Some commentators have seen a great deal more in this role. Others have seen less. On the one hand, some consider the presidency of the European Council to be a sort of 'Président' in the manner of an executive Head of State as in, for example, France. Others, on the other hand, see it as the mere chairmanship of the meeting of the Heads of Government.

In reality it is neither. It is certainly not a 'Président' endowed with executive powers in its own right. The incumbent must express the views of the collectivity of the Heads of State and Government.

On the other hand, the role is not merely one of being a chairman, giving the floor to one or another member of the European Council to speak during its meetings. The task of preparing and then following up its meetings and representing the Union externally - for instance, along with the President of the Commission, at the G20 Summit - and his role as a bridge between the national capitals and the institutions clearly go beyond the task of merely chairing meetings.

The role of the permanent president is to enhance a shared sense of direction. Nothing more, nothing less. Where are we going? How do we deal with our neighbours? Who are our main strategic partners in the world? Where do we want to be in ten or twenty years time? These are vital issues.

As regards my relationship with the European Parliament, the Treaty is quite brief on this. It simply requires that I report to you after meetings of the European Council. That means a minimum of four times a year, though in most years that is more likely to be five or six and may, in the future, rise to ten. It will not be long before many of you will be fed up with the sight of me! I will continue to multiply other useful contacts with MEPs such as the meetings I have begun with leaders of Groups and the monthly meeting I have with your President.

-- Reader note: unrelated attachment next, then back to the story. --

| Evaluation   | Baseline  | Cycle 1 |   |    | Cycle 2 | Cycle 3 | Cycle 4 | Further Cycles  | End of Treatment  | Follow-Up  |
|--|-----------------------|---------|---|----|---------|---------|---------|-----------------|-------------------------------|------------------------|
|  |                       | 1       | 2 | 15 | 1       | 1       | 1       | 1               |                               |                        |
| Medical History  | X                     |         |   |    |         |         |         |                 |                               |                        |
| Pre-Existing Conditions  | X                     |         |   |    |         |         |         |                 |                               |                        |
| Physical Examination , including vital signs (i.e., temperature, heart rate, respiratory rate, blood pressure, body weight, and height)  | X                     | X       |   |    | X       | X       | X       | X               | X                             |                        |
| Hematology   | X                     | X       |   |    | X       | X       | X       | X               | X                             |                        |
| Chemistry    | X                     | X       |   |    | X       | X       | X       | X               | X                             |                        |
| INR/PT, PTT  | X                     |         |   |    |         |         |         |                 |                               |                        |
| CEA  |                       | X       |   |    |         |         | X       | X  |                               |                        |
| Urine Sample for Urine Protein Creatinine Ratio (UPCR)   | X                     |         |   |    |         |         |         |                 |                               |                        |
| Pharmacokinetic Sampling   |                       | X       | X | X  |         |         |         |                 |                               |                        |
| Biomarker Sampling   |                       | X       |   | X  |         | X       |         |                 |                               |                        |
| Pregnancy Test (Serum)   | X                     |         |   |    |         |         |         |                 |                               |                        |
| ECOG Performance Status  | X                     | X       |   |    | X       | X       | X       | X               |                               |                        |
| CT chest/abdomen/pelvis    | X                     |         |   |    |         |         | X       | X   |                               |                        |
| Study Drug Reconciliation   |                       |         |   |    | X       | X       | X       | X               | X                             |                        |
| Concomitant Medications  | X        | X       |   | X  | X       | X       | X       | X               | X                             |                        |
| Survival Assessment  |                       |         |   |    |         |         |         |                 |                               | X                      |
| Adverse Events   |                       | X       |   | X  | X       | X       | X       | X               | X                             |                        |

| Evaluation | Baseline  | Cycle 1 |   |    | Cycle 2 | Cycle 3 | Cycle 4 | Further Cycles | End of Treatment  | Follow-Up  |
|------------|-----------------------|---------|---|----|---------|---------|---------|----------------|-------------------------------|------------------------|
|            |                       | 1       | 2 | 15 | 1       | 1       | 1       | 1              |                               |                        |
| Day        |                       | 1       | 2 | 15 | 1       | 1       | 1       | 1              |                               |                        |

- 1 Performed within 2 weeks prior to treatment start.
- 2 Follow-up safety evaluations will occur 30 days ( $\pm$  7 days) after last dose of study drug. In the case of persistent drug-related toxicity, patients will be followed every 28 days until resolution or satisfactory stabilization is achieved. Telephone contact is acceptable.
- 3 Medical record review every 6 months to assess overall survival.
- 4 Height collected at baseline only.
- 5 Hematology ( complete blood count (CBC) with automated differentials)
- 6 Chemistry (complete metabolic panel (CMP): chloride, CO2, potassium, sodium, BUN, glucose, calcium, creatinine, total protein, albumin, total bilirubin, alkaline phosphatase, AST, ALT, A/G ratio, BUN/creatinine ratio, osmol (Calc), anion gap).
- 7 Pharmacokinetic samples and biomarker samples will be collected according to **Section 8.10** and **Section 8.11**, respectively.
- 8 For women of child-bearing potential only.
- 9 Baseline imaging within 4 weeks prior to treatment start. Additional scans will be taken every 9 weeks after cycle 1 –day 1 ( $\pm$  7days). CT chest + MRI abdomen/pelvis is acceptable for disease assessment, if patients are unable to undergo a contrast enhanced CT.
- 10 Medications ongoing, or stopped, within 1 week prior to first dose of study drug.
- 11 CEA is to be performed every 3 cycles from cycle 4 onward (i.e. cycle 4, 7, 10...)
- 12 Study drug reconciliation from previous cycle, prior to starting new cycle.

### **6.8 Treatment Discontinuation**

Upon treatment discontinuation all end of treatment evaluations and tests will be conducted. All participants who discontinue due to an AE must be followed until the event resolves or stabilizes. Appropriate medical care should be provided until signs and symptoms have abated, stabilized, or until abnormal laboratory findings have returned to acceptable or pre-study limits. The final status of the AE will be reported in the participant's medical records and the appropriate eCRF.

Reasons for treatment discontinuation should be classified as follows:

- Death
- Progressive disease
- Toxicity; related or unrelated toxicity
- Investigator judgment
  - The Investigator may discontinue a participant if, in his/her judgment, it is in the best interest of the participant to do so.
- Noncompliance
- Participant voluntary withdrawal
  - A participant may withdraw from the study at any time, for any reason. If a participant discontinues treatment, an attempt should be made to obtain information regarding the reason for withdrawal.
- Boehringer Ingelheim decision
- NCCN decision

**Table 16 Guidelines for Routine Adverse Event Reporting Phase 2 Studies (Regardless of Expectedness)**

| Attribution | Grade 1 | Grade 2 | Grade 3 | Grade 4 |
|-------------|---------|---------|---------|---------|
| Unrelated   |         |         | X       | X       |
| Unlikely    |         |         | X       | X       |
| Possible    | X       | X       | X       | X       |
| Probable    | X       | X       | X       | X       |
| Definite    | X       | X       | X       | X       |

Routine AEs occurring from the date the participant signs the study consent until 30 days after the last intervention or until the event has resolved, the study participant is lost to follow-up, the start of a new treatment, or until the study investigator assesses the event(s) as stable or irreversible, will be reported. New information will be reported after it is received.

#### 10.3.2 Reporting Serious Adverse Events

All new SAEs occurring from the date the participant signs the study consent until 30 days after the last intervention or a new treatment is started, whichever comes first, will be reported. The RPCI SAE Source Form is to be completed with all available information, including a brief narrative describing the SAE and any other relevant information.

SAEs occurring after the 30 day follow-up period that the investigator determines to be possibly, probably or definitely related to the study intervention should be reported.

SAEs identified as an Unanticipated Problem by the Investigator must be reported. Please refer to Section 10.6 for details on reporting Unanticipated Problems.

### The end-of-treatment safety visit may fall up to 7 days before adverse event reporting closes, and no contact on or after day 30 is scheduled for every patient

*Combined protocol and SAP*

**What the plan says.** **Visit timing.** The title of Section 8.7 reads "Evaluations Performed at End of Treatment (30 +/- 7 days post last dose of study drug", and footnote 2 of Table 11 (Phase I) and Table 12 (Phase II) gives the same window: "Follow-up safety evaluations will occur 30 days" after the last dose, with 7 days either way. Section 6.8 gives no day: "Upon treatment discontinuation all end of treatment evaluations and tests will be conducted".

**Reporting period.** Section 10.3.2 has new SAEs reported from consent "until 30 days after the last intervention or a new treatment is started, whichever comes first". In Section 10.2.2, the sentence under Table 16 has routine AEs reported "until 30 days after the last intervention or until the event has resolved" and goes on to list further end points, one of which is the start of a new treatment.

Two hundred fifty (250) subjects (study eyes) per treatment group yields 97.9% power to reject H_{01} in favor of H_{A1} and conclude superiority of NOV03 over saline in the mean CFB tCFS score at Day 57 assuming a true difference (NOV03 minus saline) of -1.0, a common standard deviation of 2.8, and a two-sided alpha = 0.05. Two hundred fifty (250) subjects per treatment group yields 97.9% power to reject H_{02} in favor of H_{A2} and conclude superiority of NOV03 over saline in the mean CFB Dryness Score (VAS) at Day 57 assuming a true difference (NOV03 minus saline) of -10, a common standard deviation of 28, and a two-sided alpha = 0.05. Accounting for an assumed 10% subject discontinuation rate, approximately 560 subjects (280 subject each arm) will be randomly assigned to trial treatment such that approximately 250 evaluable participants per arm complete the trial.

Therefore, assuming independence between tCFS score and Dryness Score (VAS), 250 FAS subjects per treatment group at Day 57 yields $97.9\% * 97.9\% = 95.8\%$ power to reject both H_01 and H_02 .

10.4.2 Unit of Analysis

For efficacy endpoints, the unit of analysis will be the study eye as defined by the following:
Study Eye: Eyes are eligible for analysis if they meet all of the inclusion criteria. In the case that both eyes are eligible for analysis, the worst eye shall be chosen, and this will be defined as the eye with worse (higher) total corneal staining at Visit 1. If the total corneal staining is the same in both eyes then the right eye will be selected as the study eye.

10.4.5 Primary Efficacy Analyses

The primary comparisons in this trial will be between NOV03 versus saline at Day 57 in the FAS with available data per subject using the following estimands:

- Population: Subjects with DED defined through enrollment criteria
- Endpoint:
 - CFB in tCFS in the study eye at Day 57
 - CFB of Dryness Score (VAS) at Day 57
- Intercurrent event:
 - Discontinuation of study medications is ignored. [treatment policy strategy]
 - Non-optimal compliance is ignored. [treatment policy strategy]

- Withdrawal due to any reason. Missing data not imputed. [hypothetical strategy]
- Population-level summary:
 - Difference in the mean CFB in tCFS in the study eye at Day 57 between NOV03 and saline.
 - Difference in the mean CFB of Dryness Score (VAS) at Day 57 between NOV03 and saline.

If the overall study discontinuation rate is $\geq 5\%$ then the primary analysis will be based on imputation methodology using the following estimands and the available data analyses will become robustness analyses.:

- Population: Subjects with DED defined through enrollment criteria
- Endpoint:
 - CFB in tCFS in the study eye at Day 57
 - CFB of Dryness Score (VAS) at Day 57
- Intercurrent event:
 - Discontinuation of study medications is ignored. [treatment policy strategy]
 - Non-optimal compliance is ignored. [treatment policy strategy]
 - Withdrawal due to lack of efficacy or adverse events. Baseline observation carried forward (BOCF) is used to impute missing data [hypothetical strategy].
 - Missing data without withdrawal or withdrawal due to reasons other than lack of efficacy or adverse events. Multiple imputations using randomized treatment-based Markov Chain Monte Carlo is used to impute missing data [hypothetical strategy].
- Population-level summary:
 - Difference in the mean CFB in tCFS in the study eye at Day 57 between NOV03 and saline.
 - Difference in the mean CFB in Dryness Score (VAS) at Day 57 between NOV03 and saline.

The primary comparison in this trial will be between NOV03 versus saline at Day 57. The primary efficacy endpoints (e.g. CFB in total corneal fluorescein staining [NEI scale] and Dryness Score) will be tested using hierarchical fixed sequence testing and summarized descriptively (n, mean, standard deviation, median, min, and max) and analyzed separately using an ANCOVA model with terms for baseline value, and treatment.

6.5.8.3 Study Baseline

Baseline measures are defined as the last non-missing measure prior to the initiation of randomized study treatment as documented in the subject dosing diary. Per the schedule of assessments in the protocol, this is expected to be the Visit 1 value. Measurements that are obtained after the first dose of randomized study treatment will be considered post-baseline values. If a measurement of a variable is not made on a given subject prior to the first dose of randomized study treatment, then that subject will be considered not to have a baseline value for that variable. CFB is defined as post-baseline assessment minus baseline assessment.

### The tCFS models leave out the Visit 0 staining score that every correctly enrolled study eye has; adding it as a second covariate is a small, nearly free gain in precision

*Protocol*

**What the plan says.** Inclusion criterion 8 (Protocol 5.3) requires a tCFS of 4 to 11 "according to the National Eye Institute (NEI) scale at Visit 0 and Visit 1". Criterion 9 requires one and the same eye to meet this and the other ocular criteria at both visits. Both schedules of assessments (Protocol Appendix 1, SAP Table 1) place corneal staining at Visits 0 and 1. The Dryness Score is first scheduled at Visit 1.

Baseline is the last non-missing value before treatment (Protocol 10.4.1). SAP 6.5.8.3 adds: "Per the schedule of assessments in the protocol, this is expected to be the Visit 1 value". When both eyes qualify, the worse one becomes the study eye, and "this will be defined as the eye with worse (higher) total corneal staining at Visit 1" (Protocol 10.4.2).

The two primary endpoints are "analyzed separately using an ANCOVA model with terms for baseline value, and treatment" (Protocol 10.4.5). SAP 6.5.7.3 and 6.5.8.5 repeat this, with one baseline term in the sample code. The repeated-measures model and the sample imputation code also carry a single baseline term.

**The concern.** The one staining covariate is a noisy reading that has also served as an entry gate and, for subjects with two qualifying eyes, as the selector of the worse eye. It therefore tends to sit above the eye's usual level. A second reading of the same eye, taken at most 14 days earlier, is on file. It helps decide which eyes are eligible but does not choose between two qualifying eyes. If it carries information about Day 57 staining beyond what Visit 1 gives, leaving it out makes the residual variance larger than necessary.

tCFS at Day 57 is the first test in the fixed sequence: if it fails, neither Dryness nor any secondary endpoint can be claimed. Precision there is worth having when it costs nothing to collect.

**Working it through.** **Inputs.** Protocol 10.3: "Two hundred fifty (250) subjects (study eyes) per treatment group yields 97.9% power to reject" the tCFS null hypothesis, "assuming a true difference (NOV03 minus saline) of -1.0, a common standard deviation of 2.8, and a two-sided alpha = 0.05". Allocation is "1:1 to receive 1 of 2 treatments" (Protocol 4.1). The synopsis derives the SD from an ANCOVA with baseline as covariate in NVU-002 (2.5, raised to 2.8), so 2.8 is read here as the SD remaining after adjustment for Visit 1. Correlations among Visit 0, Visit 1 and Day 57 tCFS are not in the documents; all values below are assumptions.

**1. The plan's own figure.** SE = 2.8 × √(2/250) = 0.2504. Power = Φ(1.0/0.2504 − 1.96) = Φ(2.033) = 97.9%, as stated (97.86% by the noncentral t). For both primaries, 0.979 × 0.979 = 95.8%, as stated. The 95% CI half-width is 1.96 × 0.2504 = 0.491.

My role indeed, should not be confused with that of the President of the Commission. Mr. Barroso chairs an executive that is elected by and is accountable to the European Parliament. It submits legislative and budgetary proposals to you - I do not do so. The Commission President has an intimate day-to-day contact with the European Parliament, not least in working on these legislative and budgetary proposals. My task is rather to ensure that the Heads of State and Government can collectively agree on their overall strategy for the European Union both as regards its internal development and in terms of its external relations.

I have a weekly meeting with President Barroso. We are both acutely aware of the need to avoid any conflicts of competence or misunderstandings as to who is responsible for what. Public opinion and third countries may well find it difficult to grasp the difference between the President of the Commission and the President of the European Council. I am confident we are on the right track.